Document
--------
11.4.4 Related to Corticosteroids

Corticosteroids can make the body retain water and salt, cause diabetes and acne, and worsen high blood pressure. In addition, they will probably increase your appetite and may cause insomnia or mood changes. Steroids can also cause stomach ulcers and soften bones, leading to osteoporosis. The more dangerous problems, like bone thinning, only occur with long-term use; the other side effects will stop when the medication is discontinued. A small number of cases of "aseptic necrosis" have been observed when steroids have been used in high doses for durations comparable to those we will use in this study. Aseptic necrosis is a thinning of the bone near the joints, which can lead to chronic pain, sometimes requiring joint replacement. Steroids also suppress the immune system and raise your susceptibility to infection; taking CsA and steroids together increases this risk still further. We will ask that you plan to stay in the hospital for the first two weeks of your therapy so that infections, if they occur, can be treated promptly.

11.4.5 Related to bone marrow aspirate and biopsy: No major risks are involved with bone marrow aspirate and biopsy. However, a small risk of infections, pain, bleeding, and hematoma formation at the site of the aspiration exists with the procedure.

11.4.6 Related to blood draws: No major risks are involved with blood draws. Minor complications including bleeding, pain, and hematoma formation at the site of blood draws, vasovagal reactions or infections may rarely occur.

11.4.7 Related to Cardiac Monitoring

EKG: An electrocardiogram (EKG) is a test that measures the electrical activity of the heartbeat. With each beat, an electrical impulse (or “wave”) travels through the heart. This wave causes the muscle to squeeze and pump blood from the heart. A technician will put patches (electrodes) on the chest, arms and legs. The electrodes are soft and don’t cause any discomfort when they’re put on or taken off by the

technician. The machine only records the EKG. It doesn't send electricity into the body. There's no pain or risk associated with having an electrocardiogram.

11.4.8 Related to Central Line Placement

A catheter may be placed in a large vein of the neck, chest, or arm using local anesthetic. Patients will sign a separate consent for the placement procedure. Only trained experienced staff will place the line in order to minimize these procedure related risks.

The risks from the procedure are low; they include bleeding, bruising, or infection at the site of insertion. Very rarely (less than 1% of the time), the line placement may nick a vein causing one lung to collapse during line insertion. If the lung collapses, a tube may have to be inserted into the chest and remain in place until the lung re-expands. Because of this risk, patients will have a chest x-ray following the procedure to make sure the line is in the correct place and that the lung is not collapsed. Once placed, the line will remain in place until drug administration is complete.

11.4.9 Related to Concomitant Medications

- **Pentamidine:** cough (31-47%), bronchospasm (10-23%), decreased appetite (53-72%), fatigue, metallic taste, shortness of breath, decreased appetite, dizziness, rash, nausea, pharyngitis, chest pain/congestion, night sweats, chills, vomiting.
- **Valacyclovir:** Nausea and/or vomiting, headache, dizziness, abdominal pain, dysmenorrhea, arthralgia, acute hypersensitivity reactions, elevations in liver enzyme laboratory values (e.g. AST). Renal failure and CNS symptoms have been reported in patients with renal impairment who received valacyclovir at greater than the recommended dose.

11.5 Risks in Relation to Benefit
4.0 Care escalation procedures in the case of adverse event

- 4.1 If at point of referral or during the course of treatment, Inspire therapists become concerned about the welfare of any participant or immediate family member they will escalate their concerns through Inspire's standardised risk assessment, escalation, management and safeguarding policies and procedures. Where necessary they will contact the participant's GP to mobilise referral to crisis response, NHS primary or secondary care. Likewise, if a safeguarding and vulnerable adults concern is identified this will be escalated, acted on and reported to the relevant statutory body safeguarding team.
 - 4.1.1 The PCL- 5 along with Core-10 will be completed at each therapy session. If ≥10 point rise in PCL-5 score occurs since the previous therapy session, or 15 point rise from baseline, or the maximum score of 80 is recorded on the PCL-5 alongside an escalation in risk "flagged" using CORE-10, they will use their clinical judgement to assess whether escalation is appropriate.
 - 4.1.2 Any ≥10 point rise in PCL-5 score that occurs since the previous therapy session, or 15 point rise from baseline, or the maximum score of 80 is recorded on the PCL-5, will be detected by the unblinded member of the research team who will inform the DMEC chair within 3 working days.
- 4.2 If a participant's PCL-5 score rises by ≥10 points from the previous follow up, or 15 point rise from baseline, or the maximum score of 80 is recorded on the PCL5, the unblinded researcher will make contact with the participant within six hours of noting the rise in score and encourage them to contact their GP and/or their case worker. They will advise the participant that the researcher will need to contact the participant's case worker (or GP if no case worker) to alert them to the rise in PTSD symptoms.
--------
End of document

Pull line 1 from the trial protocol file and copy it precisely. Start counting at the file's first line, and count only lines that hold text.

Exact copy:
11.4.4 Related to Corticosteroids